Bright and early on a Friday morning, we loaded up our shuttle van and headed to the put-in on Lake One.  Last call for flush toilets and running water!  Months of planning were about to pay off.  I’ll admit to a slight case of nerves as well – I get them before every backcountry trip – what am I doing here, am I in good enough shape, are my paddling skills up to snuff, will my dog eat the adorable Schnauzer she’s staying with, etc, etc….but it’s all good once we hit those glassy Boundary Waters.

Ready to launch - Lake One

Boundary Waters Canoe Camping

On day 1, we paddled through Lakes 1, 2,3, 4, on to Lake Hudson and finally to Lake Insula.  We had our first portages with a full load of food and gear for the next 6 days.

As the backpacker of the trip, I was designated as the food mule, meaning I got to carry the portage pack containing the huge blue bear vault.  This job was NO JOKE!  That pack was flippin’ heavy, and lacked the internal support frame like a backpacking pack.  I pretty much had to hunch over to keep from falling backwards!

Boundary Waters Canoe Camping

Sometimes portages were to get us from one lake to the next.  Other times, like the picture below, were to portage around rapids.  This wasn’t a whitewater trip!  Each portage involved unpacking the canoes, splitting up the gear, loading up our backs and two lucky paddlers got to carry a canoe on their head!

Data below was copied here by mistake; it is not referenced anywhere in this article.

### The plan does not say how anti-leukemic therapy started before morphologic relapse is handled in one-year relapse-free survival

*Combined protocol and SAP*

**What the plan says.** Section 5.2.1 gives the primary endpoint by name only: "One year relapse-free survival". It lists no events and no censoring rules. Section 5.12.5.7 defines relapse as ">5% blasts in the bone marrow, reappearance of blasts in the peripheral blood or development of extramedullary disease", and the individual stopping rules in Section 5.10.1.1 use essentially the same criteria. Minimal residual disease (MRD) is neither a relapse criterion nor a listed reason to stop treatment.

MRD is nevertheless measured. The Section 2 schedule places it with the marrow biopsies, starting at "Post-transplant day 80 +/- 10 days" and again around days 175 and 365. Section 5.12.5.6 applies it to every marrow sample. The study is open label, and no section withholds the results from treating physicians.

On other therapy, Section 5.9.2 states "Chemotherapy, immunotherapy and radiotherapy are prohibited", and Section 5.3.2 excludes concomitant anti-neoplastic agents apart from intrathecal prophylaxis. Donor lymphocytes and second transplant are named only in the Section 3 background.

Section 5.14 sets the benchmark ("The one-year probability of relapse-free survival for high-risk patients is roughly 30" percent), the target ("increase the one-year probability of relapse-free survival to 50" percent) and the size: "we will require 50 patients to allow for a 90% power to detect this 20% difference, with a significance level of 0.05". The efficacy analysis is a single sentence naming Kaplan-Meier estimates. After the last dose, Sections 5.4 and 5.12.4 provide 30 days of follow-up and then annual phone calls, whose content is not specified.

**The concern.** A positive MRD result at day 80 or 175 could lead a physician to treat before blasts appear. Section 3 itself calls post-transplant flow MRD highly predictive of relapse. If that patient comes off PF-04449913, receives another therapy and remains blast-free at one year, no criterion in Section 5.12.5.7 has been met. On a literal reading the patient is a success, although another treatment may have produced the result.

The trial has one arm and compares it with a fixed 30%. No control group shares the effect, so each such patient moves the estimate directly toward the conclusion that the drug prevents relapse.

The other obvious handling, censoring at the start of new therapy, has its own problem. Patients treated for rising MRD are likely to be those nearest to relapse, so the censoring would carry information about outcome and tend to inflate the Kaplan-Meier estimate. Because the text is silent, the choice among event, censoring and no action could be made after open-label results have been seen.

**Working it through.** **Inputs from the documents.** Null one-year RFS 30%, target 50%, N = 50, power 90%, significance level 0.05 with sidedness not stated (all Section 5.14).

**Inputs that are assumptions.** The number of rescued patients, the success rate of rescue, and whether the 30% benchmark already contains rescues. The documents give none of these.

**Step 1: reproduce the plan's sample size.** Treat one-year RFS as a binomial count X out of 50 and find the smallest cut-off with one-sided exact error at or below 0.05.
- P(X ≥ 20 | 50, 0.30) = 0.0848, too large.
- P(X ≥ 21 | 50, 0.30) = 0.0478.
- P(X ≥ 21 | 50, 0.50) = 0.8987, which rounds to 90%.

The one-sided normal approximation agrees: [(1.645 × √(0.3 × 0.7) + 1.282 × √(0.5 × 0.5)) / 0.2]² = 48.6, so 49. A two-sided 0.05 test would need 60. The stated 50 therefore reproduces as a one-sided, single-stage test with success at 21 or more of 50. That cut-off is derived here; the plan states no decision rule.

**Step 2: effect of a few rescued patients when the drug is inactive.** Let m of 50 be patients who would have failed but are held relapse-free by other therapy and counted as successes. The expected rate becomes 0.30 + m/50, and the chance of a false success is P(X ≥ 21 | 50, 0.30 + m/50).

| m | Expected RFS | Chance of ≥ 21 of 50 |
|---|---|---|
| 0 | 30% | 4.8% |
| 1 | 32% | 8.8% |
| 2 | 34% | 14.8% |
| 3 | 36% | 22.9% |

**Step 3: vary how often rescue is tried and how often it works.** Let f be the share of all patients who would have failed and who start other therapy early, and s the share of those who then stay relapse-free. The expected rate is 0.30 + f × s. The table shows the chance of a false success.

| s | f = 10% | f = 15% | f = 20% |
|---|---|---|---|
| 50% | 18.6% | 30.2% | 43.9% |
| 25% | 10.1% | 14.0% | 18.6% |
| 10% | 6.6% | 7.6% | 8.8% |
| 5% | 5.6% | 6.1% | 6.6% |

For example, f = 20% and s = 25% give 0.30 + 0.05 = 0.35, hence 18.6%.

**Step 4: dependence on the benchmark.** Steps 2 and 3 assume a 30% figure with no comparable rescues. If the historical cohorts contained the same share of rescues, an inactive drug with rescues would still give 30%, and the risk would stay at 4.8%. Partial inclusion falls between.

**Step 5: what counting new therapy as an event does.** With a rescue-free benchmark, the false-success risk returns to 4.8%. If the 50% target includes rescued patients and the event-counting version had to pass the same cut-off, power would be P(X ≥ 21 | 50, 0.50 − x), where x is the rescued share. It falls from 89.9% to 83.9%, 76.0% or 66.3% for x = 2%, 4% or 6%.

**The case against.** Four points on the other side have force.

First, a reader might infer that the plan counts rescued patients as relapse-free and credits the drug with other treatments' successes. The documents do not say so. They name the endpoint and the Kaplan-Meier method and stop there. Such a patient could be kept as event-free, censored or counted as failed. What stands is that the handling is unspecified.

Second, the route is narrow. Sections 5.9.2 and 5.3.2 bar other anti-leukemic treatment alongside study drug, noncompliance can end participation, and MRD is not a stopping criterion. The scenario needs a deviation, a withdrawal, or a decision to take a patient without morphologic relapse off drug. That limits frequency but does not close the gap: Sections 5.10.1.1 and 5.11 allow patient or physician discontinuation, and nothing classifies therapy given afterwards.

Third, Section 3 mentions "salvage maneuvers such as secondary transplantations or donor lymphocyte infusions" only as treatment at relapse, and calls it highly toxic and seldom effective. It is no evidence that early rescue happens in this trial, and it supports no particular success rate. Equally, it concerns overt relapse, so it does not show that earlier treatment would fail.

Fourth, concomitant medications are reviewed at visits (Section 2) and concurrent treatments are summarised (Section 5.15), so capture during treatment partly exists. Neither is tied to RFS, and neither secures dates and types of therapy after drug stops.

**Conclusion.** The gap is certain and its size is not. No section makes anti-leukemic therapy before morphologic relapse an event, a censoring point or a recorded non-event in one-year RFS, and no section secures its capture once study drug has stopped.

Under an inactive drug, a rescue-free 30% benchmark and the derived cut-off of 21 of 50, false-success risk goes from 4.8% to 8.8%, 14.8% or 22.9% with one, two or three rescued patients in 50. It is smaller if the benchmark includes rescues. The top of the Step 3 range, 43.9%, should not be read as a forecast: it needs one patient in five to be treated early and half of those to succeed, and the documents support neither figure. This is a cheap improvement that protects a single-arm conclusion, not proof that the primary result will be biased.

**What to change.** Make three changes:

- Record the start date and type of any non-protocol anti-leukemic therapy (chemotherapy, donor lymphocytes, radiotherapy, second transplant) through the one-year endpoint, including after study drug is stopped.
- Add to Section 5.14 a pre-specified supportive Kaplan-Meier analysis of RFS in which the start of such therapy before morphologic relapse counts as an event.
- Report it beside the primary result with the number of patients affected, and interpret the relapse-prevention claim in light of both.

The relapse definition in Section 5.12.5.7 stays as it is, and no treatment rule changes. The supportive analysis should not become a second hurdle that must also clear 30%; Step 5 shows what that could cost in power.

Day 1 Rapids we portaged around (Leigh - iPhone photo)

Since Bob had so much BWCA experience, he knew which campsites to aim for, and each campsite was magnificent!  We usually arrived at camp in early afternoon, where we would beach the canoes and set up camp.  Each site had a fire ring and a pit toilet off in the woods, as well as plenty of room for our two tents.

Boundary Waters Camp Life

Everyone is dying to know – how and where do you go to the bathroom?  While many backcountry trips involve a shovel and a cathole, places like this with designated campsites would quickly turn into a mine-field, so pit toilets have been installed.  Still fairly rustic, and the more popular sites can get quite “full” if you know what I mean!

Once camp was set up, it was time for happy hour.  Just because we’re camping, it doesn’t mean we can’t be civilized!  Cheese, crackers and wine?  Yes, please, we’ve earned it!

Happy Hour at Camp One on Insula after a very long day!

After happy hour, we usually broke off for some alone time – swimming, reading, napping, hiking around the island or peninsula we had camped on.  We took turns with dinner duty and dishwashing each night.  Most dinners consisted of a soup mix like Bear Creek, with pouch chicken and dehydrated veggies.  For this trip, we used a JetBoil Group Cooking System.